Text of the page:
Resume Tips for Recent Graduates
Recent graduate? Congratulations, and welcome to the working world. Recent graduates who are preparing the Work Experience section of a resume face a challenge during the job search process. Need a job? Get experience! Need experience? Get a job! This Catch-22 predicament has long frustrated new graduates.
The following resume tips can help you if you're in this situation:
Write a core resume that includes familiar requirements for your career field. If popular requirements include A, B, C, and D, be sure your core resume reflects your qualifications in A, B, C, and D. From this source document, you'll crank out shorter, targeted resumes.
Beef up your sales pitch. Thicken your work experience by including all unpaid positions — internships, special projects, and volunteer jobs. List them in chronological order in your Work Experience section.
Highlight the work experience most relevant to your intended future. If you have at least one year of full-time professional experience, place education after experience — unless your education is changing your career path.
Clarify your aim. Make your objective clear if you use an objective statement. Cut to the chase, like this: Research position in urban planning field in Chicago area.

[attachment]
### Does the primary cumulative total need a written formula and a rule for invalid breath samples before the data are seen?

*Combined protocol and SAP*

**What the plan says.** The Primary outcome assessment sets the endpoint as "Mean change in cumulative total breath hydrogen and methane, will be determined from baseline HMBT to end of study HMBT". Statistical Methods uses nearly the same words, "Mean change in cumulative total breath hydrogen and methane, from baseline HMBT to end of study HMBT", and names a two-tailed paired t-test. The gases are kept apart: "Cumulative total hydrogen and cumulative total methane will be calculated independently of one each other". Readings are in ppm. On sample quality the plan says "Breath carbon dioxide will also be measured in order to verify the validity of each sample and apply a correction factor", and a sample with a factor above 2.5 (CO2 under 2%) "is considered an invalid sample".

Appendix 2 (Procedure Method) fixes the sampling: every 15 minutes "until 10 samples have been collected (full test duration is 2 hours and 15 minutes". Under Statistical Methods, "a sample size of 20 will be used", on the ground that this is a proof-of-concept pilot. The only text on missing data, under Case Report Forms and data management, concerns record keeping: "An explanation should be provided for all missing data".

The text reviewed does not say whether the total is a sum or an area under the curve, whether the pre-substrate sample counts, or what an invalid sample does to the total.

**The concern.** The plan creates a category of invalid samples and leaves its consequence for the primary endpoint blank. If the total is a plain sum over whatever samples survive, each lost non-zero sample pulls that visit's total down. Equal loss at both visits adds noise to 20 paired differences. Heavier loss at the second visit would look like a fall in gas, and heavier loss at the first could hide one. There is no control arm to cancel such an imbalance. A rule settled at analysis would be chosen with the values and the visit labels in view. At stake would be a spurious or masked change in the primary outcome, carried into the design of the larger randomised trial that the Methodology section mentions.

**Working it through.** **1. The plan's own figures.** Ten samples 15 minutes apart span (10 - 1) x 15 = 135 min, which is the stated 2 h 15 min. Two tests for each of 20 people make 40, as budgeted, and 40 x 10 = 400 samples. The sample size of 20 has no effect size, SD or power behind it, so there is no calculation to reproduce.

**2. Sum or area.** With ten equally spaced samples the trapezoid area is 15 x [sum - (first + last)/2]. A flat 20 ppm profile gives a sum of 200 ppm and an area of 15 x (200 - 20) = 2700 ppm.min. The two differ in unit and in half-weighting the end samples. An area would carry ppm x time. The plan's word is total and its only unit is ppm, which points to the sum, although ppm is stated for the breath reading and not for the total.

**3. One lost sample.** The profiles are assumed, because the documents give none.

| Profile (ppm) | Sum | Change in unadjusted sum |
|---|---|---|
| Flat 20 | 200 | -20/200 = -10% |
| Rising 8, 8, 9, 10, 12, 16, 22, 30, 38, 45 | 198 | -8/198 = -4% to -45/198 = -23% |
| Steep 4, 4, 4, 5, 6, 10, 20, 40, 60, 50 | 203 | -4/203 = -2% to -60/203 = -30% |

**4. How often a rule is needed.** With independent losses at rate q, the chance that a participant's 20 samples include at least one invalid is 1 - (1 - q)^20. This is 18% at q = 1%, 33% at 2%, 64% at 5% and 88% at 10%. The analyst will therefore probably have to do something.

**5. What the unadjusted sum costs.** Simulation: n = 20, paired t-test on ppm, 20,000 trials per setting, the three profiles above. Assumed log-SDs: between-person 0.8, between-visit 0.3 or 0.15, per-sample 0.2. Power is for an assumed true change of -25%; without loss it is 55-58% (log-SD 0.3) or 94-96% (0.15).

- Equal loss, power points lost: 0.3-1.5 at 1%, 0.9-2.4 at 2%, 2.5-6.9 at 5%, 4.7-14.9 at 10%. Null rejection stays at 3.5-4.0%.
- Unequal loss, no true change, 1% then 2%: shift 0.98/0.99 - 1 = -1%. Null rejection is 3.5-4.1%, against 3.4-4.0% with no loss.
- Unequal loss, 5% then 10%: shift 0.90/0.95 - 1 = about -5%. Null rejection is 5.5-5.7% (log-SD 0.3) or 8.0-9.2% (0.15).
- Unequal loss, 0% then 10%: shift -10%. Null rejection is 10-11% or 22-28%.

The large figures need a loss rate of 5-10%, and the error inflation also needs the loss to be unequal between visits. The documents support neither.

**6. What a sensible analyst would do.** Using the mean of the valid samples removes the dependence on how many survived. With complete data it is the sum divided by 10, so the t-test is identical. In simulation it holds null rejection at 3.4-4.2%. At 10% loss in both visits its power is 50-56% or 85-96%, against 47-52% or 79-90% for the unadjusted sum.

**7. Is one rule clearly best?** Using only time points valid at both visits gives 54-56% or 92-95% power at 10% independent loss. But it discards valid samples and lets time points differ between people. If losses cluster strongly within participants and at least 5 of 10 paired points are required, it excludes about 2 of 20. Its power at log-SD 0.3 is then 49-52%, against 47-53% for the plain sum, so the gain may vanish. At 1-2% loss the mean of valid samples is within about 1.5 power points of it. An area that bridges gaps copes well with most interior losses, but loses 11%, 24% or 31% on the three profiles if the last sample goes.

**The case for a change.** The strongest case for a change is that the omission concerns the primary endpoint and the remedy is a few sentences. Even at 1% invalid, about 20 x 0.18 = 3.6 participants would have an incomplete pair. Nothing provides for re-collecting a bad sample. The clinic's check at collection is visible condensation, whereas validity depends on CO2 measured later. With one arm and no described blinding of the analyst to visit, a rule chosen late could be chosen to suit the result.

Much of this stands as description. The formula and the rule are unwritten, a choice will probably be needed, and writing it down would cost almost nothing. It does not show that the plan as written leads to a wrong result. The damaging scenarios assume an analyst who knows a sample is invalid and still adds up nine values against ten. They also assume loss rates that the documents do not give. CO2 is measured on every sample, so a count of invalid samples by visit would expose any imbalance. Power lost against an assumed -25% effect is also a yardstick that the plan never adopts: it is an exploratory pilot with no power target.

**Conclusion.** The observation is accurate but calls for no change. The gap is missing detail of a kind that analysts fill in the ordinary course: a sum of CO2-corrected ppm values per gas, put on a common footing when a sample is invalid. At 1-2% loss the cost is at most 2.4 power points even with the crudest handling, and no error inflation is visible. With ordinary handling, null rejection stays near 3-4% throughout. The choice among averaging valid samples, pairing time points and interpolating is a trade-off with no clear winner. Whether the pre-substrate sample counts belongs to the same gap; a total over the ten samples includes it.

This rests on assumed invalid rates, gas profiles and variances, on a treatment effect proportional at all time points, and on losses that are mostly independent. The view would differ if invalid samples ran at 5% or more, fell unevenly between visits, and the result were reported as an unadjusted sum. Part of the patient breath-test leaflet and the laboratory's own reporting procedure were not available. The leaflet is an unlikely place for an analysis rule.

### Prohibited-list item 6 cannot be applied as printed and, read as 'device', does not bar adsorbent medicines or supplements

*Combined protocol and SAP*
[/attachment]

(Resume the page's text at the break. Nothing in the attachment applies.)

Ditch unhelpful information: Don’t enclose your resume in a report cover or bulky package or attach school transcripts or letters of recommendation, unless they’re requested. Include an activity only if it reveals skills, competencies, or other qualifications to support your intended job. What about your college courses — do they earn their keep on your resume? No, unless the course work is unusual or you have little to say without them.
Data-mine your college experience: Having nothing but education to work with makes for a difficult resume scenario. Perhaps you overlooked something; even child-sitting or pet-sitting offers experience in accepting responsibility and demonstrates reliability. Consider including the following factors in identifying the experience and skills you garnered in college and matching the information with the job you hope to land:
Work: Internships, summer jobs, part-time jobs, campus jobs, entrepreneurial jobs, temporary work, and volunteer work
Sports: Proven ability to achieve goals in a team environment
Awards and honors
Research papers and projects
Grade Point Average (GPA): If it’s 3.0 or above; otherwise, omit it (some advisers set the GPA floor at 3.5)
Technical and software skills
Concerning student jobs, one technique to make the most of your experience is to separate your jobs into fragments and explain them. For example, don’t say that your job title was “office help” or “office clerk” and stop there. Divide the job into such functions as telephone reception, telephone sales, contract negotiations, purchasing, inventory, staff training, computer application training, Web design, public speaking, and written communications. Describe each one in terms of your accomplishments and their outcomes.
If an exhaustive search of your hobbies, campus activities, or community service turns up absolutely nothing worth putting on your resume, your education must carry the entire weight of candidacy for employment. Milk it dry, as the following sample resume suggests.